So it turns out that like everything else in life, social media is only as useful as the people using it (gasp, I know).
As business and organizations start to catch the social media wind, many end up worse than before. They go from having a flatline or slightly positive reputation to being flamed across the internet. In Unmarketing, Scott Stratten uses constant examples of social media gone bad. Most of it is related more to experience level than anything, but as evidence of Wal-Mart, even big companies with expertise fail sometimes.
While we can learn from social media faux Pas, I believe that we can learn more from SUCCESSFUL campigns.
One huge campaign that I’ve studied a bit not mentioned on this list is Tony Hawk’s (@THride) genius Twitter run. You’re probably saying…”Tony Hawk! that guy had a video game on Nintendo 64. He uh…rides a skateboard”. That must have been what he though three years ago too. He created the idea of a real life Twitter Easter egg hunt, where he hid his merchandise in various locations around the world, an then tweeted clues to help people nab the good. He created a frenzy. Not only is the plan making Tony look like a superstar, but people are getting free stuff and interacting beyond a computer screen. He may have given away two or three thousand dollars worth of merchandise, but he’s gotten coverage from around the world. Companies everywhere are trying to copy the campaign. In other words, Tony isn’t just a video game anymore.
The Johnson’s baby campaign was absolute gold for the company. It’s an organization directed to parents and moms in particular. Moms LOVE to show off their children (at least until 6 years old). If you ask, chances are a given mom will pull out all the stops to show you her baby’s life. Baby books, first tooth stories, actual first teeth (ekkkkh). Heck, I’m turning 20 and my mom showed my baby book to my boyfriend. Awkward. The point is, there is no better way to encourage moms to join a cause than to let them show off their babies. Johnson saw this and capitalized on it. It cost them very little money upfront (a facebook app) and they gained thousands of followers on Facebook and Twitter. It all goes to show you have to know your audience.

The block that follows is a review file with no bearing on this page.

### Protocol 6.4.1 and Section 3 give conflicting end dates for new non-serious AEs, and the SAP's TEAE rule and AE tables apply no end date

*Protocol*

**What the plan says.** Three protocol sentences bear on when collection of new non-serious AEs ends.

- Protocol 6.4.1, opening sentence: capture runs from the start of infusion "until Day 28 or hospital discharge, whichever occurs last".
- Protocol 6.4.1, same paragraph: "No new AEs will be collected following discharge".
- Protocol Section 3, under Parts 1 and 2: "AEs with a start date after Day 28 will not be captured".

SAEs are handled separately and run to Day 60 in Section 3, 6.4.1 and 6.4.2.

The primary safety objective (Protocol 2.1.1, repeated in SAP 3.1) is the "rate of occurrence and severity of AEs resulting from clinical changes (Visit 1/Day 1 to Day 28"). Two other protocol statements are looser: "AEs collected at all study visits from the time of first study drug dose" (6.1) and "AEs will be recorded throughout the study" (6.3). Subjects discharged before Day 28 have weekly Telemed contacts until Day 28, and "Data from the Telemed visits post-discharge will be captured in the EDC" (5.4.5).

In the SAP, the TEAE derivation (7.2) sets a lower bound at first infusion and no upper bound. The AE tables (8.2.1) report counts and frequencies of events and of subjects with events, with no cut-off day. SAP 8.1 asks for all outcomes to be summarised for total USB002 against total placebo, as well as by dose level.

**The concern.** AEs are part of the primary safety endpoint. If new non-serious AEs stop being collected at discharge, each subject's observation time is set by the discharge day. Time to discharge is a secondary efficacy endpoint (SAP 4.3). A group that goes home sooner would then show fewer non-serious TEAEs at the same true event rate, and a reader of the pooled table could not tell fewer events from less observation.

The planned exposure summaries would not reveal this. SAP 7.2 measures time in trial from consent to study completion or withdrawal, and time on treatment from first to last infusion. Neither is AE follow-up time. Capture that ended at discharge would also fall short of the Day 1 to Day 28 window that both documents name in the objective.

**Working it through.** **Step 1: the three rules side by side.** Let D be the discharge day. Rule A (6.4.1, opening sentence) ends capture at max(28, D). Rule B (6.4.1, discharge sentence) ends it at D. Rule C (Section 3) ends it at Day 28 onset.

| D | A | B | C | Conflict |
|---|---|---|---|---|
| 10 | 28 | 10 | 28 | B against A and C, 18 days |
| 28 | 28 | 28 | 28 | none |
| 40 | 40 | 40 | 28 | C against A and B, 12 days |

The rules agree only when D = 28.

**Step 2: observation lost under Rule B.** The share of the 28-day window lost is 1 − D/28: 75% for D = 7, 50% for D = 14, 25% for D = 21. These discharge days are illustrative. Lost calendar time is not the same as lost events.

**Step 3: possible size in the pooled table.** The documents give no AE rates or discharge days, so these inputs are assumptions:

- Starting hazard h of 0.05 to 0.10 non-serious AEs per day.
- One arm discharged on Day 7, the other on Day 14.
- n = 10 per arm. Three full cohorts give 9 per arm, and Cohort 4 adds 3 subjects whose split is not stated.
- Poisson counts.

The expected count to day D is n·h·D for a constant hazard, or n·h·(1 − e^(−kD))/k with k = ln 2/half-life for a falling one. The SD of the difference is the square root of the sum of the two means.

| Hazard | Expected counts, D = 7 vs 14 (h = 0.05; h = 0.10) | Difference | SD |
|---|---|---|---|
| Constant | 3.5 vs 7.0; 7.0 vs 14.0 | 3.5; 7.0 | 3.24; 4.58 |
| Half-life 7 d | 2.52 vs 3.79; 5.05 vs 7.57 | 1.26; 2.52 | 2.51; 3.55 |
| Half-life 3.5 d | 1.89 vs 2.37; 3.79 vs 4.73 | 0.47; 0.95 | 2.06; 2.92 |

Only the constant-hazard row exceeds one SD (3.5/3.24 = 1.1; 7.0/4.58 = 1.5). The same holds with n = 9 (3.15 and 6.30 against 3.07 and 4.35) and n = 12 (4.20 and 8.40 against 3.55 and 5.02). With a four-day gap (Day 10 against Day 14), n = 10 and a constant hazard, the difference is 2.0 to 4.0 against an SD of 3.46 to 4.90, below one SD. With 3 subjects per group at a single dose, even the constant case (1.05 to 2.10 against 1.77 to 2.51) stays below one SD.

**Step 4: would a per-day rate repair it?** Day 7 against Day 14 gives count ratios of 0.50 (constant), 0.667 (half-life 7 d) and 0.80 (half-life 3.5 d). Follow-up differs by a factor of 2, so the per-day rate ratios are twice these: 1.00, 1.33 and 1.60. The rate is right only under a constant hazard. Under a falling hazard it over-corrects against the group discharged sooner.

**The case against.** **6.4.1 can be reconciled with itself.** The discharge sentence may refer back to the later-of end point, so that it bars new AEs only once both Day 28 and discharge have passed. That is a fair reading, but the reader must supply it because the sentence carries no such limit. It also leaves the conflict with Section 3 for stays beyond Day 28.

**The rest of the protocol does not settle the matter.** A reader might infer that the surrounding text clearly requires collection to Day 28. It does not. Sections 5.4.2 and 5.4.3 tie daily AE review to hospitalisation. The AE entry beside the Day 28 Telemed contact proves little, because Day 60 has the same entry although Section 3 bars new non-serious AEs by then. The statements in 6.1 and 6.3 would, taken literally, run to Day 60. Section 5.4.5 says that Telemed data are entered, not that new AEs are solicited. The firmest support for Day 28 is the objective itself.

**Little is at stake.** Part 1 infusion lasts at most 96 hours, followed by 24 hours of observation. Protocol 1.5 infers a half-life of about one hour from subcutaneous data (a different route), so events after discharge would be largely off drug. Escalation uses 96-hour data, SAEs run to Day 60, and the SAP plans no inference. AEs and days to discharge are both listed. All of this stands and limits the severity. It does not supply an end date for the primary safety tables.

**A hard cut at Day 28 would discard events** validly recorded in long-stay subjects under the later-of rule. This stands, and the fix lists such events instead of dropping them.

Last but not least, my favorite campaign of them all. Samsung. Yup, the people who make your phone and TV figured out that you were probably using the phone or TV to access some type of social media. With their campaign, they not only brought in loads of followers but managed to keep them back every week. Retention is a struggling area for most social media campaigns, because people get sick of hearing the same thing over and over. If I had subscribed to Samsung on Twitter and they sent me a consistent flow of messages that said “Buuuuuuyyy me and you’ll get nothing!!”, I would probably unfollow them pretty fast. But, the point is that Samsung didn’t do that. Instead, they created a campaign called “Like It, Reveal It, Win It” where users got to reveal pieces of tile when they invited their friends to the app. Not only did this create exponential growth, but it kept hungry freebie hunters busy by constantly staying updated. If you need anymore proof than that, it’s in the number. 12,000 followers in a week and a half.
I, Allee Evensen, solemnly swear that when I own a business, I will not drive people up the wall with thousands of pointless tweets and Facebook posts. I’ll make people hungry (figuratively) for my project by giving users something worth their time.
That’s all folks. In the words of Edward Murrow, Goodnight and Gooduck.